Study from God’s Word… Lev. 5: 14-19; Lev. 6: 1-7; Lev. 7: 1-10, 37-38; Num. 28: 9-15; Deut. 21: 1-9; Lev. 22: 17-25 [Deut. 17: 1]; Lev. 22: 26-30; Ex. 23: 18: 35, 34: 25; Lev. 14: 1-9; Num. 6: 22-27; … Passage for Reflection: Deuteronomy 21: 6-8 … NIV 6 Then all the elders of the town nearest the body shall wash their hands over the heifer whose neck was broken in the valley, 7 and they shall declare: "Our hands did not shed this blood, nor did our eyes see it done. 8 Accept this atonement for your people Israel, whom you have redeemed, O LORD, and do not hold your people guilty of the blood of an innocent man." And the bloodshed will be atoned for.
My Journal for Today: As I’m reading today through the various rules and offerings which were required of God’s people in my daily reading of the Daily Bible in Chronological Order, we come across a section in Deut. 21: 1-9 where offerings for an unknown murderer are discussed; and one might ask, why would God, in His instructions to His people, especially the leaders of the people, discuss the communal responsibility of a town or group of people where a corpse was discovered and the community didn’t have a clue who was responsible for the murder?
Then Dr. Smith poignantly points out that with full knowledge of the “law” that a community of God’s people must take some responsibility for even an unknown murder. Then, we think about those Jewish believers, especially the leader elite, who called for the blood of Jesus to be shed on the cross. What responsibility, given their full knowledge of this section of God’s Law, did they take for that murder? And then I think of a very personal thing which happened for me just a year ago when my wife and I were with a group of Christians on a pilgrimage to the Holy Land.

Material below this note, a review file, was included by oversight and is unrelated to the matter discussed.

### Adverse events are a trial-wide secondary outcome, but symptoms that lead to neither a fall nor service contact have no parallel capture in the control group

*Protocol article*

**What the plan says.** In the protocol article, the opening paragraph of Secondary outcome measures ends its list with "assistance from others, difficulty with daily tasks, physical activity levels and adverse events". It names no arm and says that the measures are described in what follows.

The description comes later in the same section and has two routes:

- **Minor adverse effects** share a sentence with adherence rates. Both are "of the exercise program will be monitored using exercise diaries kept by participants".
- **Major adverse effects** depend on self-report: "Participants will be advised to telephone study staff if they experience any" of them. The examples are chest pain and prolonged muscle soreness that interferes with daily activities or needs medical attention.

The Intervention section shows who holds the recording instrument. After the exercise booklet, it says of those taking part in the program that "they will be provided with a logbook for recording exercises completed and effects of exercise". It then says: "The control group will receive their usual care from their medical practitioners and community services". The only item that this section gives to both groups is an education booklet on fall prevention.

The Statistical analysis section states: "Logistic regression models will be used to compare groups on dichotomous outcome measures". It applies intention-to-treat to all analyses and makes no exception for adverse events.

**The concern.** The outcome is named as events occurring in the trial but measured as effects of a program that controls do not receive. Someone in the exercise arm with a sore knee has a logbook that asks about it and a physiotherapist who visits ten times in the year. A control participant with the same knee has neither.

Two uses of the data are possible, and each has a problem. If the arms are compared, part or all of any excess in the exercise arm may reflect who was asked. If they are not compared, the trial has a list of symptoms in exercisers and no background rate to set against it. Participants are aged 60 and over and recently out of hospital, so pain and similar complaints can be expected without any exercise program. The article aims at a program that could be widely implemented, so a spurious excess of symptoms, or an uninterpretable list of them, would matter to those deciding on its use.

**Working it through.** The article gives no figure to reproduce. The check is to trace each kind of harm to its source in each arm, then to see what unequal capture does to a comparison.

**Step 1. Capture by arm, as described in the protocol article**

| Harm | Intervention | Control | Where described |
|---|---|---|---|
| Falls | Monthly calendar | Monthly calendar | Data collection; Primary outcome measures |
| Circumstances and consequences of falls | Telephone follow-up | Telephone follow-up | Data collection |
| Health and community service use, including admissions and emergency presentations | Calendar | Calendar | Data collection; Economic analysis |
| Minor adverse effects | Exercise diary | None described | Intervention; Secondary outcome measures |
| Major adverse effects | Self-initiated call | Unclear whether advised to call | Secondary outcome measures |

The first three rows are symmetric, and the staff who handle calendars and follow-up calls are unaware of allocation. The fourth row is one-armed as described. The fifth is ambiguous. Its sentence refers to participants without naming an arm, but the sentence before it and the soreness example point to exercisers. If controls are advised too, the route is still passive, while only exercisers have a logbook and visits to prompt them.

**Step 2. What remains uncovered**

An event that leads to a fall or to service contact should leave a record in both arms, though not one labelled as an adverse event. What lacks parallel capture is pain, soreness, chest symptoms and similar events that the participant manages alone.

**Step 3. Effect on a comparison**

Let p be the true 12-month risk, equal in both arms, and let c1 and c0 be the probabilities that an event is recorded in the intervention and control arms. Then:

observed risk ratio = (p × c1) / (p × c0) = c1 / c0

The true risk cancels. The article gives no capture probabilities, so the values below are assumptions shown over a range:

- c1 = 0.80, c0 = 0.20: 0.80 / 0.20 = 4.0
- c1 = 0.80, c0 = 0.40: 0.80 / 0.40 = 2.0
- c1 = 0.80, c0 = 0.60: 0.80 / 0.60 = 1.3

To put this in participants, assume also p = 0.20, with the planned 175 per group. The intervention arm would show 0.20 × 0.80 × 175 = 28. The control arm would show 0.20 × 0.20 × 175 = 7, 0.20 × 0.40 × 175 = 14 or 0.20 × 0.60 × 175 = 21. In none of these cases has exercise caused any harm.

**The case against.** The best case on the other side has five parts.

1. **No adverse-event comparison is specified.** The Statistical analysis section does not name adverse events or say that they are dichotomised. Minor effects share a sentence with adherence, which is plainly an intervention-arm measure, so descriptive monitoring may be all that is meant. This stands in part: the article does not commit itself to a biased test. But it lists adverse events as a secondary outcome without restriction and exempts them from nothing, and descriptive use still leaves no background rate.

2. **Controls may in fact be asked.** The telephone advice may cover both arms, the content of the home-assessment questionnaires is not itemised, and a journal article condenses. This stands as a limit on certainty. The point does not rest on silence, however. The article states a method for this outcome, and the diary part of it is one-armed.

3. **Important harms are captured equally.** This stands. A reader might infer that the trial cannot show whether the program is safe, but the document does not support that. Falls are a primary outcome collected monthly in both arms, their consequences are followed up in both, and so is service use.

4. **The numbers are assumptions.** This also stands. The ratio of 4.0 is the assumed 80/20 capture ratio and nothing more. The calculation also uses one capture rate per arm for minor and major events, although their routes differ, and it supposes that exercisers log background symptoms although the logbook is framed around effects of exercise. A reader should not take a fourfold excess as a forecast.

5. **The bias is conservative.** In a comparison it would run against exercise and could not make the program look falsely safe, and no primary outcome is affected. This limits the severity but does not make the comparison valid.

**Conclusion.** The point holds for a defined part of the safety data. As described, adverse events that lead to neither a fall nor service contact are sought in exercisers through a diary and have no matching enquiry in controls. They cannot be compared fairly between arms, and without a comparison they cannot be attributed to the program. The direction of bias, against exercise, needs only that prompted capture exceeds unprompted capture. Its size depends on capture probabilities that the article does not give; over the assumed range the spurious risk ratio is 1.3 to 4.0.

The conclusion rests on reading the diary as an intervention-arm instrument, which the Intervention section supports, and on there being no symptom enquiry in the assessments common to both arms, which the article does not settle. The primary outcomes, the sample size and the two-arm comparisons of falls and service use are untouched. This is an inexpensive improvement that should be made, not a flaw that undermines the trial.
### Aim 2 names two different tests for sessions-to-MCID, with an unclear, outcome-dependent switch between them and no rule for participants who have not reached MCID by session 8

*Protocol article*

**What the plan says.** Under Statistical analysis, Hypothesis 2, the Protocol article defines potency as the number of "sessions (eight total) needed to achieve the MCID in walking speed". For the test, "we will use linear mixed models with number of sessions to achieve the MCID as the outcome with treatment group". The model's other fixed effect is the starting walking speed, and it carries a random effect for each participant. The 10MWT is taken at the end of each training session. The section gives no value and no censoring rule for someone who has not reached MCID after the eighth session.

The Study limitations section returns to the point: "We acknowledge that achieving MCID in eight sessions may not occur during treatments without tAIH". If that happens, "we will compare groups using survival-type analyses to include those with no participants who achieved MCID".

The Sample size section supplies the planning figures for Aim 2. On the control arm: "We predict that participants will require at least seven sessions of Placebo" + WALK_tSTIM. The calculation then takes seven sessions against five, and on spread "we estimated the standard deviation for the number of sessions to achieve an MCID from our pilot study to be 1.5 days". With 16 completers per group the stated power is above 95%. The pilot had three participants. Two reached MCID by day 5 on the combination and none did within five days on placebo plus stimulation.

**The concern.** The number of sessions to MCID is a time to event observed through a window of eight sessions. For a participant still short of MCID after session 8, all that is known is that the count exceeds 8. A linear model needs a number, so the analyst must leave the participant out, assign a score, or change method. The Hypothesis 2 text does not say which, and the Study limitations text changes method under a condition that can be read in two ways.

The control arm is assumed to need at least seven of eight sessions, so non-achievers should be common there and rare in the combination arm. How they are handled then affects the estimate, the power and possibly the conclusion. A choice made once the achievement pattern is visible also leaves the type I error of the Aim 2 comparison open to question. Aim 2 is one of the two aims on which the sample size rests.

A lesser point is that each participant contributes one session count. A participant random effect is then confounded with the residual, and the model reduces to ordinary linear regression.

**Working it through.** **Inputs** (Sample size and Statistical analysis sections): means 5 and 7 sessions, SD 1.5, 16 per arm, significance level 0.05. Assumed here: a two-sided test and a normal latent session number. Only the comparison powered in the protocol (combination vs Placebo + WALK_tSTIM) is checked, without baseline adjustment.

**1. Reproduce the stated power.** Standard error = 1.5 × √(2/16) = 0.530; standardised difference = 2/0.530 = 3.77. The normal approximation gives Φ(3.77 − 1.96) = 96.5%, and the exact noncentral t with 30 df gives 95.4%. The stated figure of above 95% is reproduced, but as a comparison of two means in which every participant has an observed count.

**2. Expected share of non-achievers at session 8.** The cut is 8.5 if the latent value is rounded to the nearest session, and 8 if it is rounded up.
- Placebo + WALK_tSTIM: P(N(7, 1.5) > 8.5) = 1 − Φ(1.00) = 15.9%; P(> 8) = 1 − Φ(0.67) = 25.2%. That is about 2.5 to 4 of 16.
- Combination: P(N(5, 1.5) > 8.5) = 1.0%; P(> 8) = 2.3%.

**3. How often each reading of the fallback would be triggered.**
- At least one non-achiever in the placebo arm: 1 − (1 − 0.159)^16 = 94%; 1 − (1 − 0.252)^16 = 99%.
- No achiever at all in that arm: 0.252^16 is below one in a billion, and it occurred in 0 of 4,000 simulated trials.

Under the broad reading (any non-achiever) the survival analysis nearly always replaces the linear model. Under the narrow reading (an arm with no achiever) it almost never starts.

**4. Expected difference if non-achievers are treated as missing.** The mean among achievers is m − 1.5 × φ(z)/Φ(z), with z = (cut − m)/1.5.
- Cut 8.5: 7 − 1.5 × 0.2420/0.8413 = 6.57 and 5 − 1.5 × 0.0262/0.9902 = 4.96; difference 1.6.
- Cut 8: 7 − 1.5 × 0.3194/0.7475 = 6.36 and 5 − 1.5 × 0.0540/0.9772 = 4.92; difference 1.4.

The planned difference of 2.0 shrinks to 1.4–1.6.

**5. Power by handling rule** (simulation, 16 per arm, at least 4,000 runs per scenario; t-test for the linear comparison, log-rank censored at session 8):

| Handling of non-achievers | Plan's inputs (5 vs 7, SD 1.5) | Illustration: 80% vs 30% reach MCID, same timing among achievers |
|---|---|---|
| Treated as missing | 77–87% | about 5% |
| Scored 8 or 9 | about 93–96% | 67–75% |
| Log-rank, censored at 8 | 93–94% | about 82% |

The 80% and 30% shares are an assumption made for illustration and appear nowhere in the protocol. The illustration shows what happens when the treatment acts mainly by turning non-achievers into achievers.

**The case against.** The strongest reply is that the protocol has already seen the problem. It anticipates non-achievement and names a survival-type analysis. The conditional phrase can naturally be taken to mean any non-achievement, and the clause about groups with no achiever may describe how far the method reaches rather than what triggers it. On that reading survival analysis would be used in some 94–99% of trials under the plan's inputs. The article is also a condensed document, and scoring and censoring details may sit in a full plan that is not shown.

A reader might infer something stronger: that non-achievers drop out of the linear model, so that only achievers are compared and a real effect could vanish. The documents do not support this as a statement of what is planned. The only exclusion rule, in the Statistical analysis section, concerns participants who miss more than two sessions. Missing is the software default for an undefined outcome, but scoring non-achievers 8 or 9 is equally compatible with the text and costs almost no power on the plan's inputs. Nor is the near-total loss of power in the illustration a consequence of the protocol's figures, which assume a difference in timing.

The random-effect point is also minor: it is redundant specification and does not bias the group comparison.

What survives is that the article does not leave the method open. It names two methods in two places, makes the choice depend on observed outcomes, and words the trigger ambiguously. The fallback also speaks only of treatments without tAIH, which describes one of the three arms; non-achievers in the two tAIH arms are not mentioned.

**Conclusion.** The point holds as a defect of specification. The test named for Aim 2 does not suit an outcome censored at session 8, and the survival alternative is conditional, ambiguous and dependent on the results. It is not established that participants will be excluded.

At one point in our sightseeing, we were led to the place in Jerusalem where archeologists believe Jesus was nailed to the cross. I’ll not go into how they know that; but I will mention that there are carvings in the stones which show that Roman soldiers were playing games, casting lots for clothing. And so, as I was standing on those stones, I looked down at my feet; and I began to weep because I realized that it was MY sin which nailed MY Savior to that cross. I realized that I was not only no better than the mob who cried for Christ’s death, I was equally responsible for each nail which was driven into the body of my Savior.
In some sense, when we read each day – as we here in the Memphis area certainly do – of murders, rape, and other senseless crimes, we must take some degree of corporate spiritual responsibility for those crimes. We may not pull the trigger in a murder or rape a weakened woman; but we can’t say were blameless as a community for the atmosphere which breeds such senseless crime. As F. LaGard Smith wrote to close his devotional for today, ”As I go about my community today, what vulnerable lives will I be touching for good or for ill?”
My Prayer for Today: Lord, we touch others with our influence, … with our caring, …or with our lack of concern. May I be one who makes a difference for Your glory today, Lord, and may I give honor to You in the way I treat others. Amen